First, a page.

Believe it or not, I held it together until Dr. Edens was drawing out her condition on a picture of the heart. Things were big that shouldn't be, things were small that shouldn't be, and blood just sat where it should be moving...not much of a current to carry it where it needed to go. We talked of surgical options that our surgeon was willing to explore if needed and helpful but all of them were precluded by these pressures coming down. Transplant was even discussed but even that doesn't solve these artery problems. The surgeon would draw the line at performing any surgery, just for the cause of doing something, that would have no benefit. In his words, "I'm not going to choose the day my patient will die."

I tried to explain how trusting God doesn't make this any easier, but I fear the words came out as mush...lame, weak mush.

Thankfully they allowed us to remain in the back room instead of herding us back out to the waiting room. I was a mess. After the dr left, I said to Renee, "I just didn't think this was where God was leading us. I never saw this coming...not for real." 

That was the hardest thing for me. It's one thing to be straying from the will of God...to be headed in a direction, or living a lifestyle, that contradicts Scripture, and for God to use circumstances like this to draw you back to Himself.  But we're trying to follow His plan...we're stretched far beyond our comfort zone...for the sake of His commands and promises. I want to want what He wants...but how could I willingly WANT to suffer the loss of my child for the greater purpose? 

I prayed continually today that I would reflect Christ throughout this ordeal. I didn't want the doctors and nurses to see the overwhelmed and emotionally drained adoptive mom...I wanted them to see Christ. I feel as though I personally failed at every turn. But I've seen the Holy Spirit redeem rubble time after time. I'm grateful that in those moments, I was at least able to share with Dr. Edens that we may not understand this side of Heaven why God has taken us through this trial, but I'm confident in His loving care and never-ending grace. I sent out word on Facebook for people to pray diligently for God to work another miracle in the life of little Zoe.

After another hour or so, Dr. Divekar returned  with some exciting news. The balloon procedure worked. Her o2 level immediately climbed to 82. Her extremities were turning pink. The "mystery" muscles underneath the PA narrowing were "almost perfect."  He'd recalculated the pressures is his head but would have to examine the numbers closer once she was stable.  The negative effect of the balloon was her heart developed an irregularity that they struggled to regulate. They were even more concerned with her being able to breathe on her own. She would definitely be staying in the PICU to be monitored. We'll take it. He left with a slight skip in his step.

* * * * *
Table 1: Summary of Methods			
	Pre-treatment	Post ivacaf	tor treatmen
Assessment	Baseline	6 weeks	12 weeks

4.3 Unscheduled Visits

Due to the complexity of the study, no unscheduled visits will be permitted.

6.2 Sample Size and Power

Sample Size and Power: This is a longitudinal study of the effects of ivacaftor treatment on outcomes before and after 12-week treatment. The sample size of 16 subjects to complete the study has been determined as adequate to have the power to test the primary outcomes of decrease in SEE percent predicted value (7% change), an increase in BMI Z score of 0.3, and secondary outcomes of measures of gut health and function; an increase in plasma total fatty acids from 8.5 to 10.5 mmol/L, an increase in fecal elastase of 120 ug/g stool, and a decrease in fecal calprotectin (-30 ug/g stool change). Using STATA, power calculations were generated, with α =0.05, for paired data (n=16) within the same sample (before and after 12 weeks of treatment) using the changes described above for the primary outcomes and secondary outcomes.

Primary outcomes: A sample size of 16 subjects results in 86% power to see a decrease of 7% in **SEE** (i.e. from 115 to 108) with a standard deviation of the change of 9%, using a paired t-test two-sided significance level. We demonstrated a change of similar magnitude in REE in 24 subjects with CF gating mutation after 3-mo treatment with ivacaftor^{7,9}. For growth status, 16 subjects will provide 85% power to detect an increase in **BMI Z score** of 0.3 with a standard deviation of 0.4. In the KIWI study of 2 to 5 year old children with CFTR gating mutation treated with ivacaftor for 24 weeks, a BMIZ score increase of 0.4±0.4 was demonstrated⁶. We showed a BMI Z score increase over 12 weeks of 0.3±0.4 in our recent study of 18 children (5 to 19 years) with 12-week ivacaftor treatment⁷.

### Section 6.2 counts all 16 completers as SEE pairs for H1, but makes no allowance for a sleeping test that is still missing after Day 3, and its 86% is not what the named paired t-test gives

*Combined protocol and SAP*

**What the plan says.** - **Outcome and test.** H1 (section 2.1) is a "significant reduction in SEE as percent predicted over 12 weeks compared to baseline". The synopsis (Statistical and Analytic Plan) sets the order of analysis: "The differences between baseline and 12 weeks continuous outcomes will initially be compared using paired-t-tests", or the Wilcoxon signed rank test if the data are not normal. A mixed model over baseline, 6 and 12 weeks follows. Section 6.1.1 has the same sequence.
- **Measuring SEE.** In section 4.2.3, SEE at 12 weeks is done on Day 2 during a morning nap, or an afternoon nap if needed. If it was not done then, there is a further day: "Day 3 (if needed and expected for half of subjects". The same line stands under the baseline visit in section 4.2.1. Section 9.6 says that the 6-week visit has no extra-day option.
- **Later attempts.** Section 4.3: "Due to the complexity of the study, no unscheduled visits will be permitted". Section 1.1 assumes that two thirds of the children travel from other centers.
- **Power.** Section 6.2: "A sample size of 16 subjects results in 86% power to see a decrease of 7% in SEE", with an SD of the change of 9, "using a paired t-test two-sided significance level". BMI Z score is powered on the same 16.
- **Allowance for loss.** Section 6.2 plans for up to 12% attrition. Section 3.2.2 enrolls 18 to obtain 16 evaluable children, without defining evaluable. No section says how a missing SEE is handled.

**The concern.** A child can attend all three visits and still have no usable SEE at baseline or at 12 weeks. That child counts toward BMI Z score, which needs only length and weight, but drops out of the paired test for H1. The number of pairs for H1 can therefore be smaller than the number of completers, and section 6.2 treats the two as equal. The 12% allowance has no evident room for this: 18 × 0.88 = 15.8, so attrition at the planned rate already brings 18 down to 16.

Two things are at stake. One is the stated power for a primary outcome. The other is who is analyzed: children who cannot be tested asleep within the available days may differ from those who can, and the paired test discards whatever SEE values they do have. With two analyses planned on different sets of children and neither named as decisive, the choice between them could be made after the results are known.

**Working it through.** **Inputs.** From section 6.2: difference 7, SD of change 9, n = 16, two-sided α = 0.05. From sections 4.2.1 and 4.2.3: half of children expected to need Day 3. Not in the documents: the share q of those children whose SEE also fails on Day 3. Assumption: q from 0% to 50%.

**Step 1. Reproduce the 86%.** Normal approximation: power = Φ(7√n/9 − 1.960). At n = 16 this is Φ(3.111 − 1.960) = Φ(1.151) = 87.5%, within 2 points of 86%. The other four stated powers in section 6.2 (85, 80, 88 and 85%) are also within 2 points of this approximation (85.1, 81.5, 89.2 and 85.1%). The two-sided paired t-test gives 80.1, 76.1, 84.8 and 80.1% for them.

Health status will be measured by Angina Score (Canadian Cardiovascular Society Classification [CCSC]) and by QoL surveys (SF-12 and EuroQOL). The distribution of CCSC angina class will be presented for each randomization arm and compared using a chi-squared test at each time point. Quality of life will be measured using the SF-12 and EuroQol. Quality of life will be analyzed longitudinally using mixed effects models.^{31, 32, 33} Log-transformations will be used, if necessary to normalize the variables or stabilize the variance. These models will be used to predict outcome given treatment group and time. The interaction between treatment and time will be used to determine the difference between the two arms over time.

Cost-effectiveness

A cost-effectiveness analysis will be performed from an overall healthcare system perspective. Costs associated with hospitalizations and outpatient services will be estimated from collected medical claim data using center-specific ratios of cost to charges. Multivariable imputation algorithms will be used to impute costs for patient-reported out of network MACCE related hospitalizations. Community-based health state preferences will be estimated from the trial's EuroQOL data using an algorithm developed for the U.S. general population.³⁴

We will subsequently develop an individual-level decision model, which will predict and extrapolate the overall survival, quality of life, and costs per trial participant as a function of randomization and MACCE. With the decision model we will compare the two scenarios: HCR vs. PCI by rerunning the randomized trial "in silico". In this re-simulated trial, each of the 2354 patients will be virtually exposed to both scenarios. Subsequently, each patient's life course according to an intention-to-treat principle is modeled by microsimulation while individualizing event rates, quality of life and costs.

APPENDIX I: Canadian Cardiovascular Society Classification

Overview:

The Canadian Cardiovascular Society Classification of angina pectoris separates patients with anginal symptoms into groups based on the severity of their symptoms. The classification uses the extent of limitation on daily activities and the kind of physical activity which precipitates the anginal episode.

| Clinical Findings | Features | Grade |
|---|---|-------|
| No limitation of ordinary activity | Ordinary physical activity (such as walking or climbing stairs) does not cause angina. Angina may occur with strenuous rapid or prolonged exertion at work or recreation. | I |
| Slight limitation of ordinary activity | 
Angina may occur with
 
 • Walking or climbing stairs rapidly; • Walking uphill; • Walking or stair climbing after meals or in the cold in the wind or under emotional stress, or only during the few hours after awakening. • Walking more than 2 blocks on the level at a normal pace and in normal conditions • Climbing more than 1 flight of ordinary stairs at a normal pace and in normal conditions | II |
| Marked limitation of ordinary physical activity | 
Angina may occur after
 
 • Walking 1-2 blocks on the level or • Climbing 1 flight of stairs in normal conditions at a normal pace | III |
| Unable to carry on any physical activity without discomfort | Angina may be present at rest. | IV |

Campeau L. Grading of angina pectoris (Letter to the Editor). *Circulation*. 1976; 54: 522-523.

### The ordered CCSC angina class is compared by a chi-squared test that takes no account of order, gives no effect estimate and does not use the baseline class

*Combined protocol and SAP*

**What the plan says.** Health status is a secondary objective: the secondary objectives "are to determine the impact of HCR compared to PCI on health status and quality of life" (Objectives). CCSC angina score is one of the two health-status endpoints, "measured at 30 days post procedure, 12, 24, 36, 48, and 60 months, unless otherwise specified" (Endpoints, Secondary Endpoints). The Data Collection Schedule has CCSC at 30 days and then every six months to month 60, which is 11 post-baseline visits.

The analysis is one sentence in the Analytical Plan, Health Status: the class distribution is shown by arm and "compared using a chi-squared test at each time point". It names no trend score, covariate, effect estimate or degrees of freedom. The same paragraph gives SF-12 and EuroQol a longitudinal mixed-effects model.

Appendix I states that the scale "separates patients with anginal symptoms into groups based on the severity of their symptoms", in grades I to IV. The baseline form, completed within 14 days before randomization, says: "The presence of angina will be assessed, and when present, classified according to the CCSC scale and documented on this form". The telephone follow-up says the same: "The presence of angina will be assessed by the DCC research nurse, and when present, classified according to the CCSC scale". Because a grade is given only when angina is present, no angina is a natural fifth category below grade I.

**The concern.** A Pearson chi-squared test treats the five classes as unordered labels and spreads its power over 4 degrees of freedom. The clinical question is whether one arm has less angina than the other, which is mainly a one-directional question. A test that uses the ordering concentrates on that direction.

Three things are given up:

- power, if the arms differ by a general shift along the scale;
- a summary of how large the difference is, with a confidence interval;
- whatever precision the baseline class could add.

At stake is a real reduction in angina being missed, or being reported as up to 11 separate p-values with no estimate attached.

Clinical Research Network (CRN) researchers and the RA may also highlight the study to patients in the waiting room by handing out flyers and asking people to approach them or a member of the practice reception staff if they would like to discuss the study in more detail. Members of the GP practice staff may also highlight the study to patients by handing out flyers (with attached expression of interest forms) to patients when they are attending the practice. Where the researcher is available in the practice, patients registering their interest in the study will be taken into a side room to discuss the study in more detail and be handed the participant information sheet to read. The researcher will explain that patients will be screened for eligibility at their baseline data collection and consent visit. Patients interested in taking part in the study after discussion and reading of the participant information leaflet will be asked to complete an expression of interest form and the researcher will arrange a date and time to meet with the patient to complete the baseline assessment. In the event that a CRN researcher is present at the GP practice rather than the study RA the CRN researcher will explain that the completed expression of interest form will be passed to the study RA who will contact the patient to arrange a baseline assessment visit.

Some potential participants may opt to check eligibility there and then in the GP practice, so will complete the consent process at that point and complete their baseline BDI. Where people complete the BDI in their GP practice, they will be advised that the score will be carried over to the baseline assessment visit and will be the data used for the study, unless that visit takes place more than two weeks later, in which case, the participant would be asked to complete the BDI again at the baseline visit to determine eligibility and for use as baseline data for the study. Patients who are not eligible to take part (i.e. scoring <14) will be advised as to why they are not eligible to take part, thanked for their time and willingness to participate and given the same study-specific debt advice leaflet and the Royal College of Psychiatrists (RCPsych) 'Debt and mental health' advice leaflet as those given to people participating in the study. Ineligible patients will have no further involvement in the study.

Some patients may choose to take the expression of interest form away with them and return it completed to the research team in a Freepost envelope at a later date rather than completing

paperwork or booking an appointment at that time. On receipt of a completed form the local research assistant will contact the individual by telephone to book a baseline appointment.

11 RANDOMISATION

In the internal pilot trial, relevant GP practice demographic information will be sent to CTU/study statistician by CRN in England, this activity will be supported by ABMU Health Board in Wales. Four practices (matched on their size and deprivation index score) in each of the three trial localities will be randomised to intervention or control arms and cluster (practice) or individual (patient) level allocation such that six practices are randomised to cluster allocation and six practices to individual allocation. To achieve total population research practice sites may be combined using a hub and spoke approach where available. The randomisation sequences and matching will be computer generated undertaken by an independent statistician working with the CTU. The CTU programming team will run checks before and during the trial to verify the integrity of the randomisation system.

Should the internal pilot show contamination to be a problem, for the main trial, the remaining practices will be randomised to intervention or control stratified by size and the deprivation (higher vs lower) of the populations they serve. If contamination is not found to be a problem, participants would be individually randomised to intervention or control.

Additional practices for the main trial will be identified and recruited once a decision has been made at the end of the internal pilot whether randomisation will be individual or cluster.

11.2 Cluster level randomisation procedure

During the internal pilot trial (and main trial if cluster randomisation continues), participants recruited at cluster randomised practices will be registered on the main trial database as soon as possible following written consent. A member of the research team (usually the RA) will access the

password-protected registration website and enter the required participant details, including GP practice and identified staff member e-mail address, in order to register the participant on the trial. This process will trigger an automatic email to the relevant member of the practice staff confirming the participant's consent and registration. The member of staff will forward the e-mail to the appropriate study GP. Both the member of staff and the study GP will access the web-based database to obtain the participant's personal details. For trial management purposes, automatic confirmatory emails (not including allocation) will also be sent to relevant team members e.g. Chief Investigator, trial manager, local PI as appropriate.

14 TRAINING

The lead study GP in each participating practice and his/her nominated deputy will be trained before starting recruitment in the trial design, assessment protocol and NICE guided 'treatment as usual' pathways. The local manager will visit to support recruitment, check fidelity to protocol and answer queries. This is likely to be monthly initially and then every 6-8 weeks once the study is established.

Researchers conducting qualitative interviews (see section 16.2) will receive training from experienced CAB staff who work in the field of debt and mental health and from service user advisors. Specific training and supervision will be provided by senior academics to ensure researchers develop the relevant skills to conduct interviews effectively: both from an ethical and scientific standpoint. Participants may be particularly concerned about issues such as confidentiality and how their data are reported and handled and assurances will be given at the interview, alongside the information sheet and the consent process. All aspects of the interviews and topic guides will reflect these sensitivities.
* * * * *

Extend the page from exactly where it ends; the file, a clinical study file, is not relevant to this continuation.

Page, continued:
It wasn't long before he returned...smiling...well, kind of half smirking...she was breathing fine and the arrhythmia was gone...to the point where the dr cancelled the medicine he'd just ordered and said he even thought she didn't need to be in PICU...he was overruled by the other physicians...but still!  This wasn't a solution at all, but it bought us some healing time. She should significantly improve with the higher oxygenation, and there's a slight chance that the higher levels would then reduce the pressures...which would then allow for life-saving surgery. 

The plan is to come back in 6-8 weeks to re-do the cath and see what the levels and pressures are after giving the body time to adjust. The 1-2 month life expectancy was null and void given the new o2 levels. Incredible news. Prayers, prayers, and more prayers. One miracle at a time. 

Zoe had a rough time in recovery because of the demand that she lay flat for 6 hours post op. They allowed me to lay down with her, even laying her on top of me but because her incisions were still bleeding, we had to strap her legs to mine to keep her immobile. It wasn't long before we needed to give her something to calm her down. At one point, I just kept saying, "Jesus loves you," over and over...after 2 times, she stopped wailing...by the 6th or so time, she stopped all together. I praise Him for grace even in the smallest detail. 

Once that happened, we began the long road to recovery. We laid there that entire time, counting down the hours until we could safely move around. I was so grateful that I'd thought to bring these cd's I'd bought in China with Chinese children's songs. She really seemed to enjoy listening to them. She perked up after a good while and even enjoyed a dinner of gerber snacks and french fries!:) Thanks to Auntie Ne Ne, Mommy even got a shower...and some peanut butter, DP, and peanut m&m's...happy times.

We will go home tomorrow, careful to avoid germs as much as possible, but thrilled for our little girlie who's been hanging out with the God of angel armies all day today...how cool is that?

One last note, the dr came in to update us just before Renee left for the evening. He ran those numbers again that he'd collected before they finished the procedure...the ones that would only change over time...the one that was at a very high 5...it was immediately down to 2.5. The dr was shocked and said, "It's amazing!!!"